The chairman of a House committee called yesterday for an investigation of the Federal Aviation Administration's academy for air traffic controllers in Oklahoma City, saying there was evidence that FAA officials had tampered with test scores to increase the number of successful candidates.
In a letter to FAA chief J. Lynn Helms, Rep. William D. Ford (D-Mich.), chairman of the House Post Office and Civil Service Committee, said his staff had received information that the number of students who passed a Nov. 19 examination had risen from 79 to 95 due to manipulation of the scores.
FAA spokesman Dennis Feldman said the agency was aware of the allegations and on Tuesday a special team of academy instructors who were not involved in the test had begun to review it.
"We understand the House committee's interest and we welcome their participation," Feldman said.
Ford said he had no proof of the allegation. But a committee staff member said the charges came from people in the academy whom the committee believes to be reliable.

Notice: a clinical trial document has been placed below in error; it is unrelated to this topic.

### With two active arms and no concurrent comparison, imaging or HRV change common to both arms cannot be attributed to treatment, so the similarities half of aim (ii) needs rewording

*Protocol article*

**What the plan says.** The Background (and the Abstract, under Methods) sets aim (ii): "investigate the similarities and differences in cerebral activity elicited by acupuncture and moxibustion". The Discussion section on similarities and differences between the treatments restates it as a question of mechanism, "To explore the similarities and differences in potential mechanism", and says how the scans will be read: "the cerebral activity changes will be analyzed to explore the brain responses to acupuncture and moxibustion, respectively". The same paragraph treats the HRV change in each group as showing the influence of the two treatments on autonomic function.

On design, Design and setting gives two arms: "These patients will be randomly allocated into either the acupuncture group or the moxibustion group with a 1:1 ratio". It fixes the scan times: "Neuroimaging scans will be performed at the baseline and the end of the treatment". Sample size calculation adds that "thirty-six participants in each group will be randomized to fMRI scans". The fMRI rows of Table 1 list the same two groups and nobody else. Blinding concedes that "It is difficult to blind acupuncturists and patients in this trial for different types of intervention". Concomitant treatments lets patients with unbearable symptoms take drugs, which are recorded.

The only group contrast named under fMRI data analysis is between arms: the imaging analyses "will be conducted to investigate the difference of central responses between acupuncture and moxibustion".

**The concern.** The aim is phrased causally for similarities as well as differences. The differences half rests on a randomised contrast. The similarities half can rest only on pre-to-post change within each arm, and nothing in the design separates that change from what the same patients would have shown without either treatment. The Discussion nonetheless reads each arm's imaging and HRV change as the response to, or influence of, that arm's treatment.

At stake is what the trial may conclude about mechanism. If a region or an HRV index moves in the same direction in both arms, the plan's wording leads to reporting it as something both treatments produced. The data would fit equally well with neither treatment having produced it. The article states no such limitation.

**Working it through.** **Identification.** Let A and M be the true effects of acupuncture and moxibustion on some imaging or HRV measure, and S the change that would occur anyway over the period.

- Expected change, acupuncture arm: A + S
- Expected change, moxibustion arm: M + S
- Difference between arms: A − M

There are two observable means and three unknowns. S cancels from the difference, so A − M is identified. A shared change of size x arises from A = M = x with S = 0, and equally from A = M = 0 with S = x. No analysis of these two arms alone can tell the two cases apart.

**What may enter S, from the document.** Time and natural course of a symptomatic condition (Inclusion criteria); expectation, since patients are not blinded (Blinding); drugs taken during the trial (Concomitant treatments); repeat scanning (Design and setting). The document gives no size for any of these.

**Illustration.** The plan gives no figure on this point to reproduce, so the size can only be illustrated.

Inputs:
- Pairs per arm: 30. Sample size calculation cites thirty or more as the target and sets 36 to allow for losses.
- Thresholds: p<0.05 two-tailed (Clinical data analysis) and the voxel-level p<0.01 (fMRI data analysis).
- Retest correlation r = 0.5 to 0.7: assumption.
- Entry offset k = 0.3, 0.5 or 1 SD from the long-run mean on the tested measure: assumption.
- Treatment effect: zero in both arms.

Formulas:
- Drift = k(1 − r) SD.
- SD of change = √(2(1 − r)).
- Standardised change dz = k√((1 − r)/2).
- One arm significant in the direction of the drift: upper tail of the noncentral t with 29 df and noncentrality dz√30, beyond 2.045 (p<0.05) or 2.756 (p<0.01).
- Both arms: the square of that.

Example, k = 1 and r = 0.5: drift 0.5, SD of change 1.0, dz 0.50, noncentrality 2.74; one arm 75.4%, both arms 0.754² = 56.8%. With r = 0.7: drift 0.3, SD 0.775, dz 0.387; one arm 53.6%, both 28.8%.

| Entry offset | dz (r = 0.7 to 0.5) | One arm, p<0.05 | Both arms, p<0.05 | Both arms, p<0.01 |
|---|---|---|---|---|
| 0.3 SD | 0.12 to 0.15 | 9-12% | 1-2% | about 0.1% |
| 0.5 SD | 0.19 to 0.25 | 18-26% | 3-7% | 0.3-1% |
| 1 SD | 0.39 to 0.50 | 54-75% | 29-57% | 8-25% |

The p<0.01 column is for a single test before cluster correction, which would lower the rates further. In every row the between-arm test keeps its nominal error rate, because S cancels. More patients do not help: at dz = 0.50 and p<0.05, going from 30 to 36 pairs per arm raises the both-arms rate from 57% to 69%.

Over the next two years, the academy hopes to train 8,000 new controllers to replace 12,000 who went on strike Aug. 3 and were fired. In the meantime, skeleton crews staffing the control centers are keeping air traffic at about 75 percent of prestrike levels, according to the FAA.
Despite the urgency of the situation, the FAA has said, the new trainees would be held to the same standards as the old ones. Initial training runs 17 or 20 weeks, with full qualification for some jobs taking up to four years of on-the-job training.
Of 72 people in the academy's first post-strike class, 24 passed a final exam in late October, with 12 having dropped out before the test, according to academy spokesman Mark Weaver. That is a pass rate of 33 percent of the original class.
The rate for the second class was better, Weaver said. Of 143 people originally enrolled, he said, approximately 90 to 95 passed the examination that now is under investigation. Seventeen had dropped out earlier. The precise number of successful students was not available because test scores were being examined by the FAA investigators, Weaver said.
Ford asked for an investigation by the inspector general at the Department of Transportation and informed the FAA that two members of his staff would go to the academy to investigate, as well.
"We cannot afford the slightest suspicion that the lives and safety of U.S. airline passengers are being endangered for the sake of hurriedly filling depleted ranks of air traffic controllers," Ford said in a statement.